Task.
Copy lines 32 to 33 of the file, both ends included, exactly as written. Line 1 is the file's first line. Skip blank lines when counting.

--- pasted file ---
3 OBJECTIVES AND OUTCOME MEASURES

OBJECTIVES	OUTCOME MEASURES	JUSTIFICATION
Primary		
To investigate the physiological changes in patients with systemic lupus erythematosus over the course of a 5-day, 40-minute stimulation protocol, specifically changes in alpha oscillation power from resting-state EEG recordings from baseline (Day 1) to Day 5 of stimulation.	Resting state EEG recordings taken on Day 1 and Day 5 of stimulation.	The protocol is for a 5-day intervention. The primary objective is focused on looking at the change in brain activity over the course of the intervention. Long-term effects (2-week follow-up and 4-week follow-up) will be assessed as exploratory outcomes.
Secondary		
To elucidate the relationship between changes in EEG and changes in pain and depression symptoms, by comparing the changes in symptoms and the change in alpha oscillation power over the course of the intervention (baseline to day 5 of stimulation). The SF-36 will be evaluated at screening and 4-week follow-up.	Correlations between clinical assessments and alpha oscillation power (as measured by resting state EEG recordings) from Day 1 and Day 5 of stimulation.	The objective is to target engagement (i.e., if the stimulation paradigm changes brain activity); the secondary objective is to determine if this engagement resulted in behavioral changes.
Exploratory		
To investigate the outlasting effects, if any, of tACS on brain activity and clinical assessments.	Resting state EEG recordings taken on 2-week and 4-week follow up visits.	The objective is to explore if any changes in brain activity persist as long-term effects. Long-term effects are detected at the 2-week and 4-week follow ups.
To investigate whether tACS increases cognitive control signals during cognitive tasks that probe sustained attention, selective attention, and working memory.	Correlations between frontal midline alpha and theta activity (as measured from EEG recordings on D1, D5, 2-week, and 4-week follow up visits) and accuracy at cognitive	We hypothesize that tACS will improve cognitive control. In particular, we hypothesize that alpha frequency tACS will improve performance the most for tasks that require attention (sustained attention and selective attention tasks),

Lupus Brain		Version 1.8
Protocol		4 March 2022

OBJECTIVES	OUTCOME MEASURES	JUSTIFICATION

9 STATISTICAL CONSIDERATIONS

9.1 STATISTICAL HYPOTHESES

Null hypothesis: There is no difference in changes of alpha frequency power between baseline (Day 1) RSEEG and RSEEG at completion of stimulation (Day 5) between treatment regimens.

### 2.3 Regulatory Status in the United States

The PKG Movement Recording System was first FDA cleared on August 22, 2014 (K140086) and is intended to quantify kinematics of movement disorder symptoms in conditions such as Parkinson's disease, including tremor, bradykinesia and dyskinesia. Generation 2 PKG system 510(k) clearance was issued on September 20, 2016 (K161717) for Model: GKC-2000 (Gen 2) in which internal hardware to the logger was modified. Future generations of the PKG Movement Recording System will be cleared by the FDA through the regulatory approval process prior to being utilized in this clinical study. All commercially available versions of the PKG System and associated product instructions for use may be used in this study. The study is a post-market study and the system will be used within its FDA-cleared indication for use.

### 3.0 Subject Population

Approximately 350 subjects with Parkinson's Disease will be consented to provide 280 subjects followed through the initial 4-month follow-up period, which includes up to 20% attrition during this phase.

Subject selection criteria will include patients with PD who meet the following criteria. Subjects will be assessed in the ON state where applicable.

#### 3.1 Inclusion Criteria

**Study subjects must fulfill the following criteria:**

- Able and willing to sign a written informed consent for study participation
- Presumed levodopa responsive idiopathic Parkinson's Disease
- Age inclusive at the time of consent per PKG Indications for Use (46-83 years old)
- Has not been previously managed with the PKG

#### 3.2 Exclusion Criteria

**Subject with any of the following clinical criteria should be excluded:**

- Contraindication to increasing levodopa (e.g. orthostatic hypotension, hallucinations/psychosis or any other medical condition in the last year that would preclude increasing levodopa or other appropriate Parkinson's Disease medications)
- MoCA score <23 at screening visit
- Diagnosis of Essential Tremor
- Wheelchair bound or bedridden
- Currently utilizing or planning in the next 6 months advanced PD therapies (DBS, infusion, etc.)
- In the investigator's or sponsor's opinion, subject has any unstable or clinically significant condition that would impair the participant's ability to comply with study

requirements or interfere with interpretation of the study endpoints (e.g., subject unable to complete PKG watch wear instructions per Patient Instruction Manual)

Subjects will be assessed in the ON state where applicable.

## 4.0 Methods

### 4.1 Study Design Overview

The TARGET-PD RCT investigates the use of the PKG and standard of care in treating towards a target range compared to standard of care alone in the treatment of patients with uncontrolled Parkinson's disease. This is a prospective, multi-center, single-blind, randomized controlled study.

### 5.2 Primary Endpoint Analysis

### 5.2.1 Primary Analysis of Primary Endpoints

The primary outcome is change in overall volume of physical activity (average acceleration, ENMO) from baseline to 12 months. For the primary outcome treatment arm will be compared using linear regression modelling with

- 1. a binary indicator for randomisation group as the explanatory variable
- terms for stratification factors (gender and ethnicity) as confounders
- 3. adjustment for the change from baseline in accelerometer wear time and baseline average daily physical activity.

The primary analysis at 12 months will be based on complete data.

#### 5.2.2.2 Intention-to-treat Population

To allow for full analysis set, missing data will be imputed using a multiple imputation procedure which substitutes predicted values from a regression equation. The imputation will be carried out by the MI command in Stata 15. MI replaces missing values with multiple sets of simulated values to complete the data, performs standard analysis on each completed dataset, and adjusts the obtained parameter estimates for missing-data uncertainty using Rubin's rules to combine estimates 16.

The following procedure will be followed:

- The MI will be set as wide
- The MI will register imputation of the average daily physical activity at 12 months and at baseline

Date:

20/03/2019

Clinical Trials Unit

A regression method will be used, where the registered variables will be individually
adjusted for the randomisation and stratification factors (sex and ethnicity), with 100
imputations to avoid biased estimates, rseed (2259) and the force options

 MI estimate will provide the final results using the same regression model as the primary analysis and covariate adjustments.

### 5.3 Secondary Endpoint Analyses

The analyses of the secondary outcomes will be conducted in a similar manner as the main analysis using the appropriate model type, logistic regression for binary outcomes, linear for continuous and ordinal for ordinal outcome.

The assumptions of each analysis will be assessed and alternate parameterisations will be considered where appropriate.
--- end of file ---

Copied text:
- Wheelchair bound or bedridden
- Currently utilizing or planning in the next 6 months advanced PD therapies (DBS, infusion, etc.)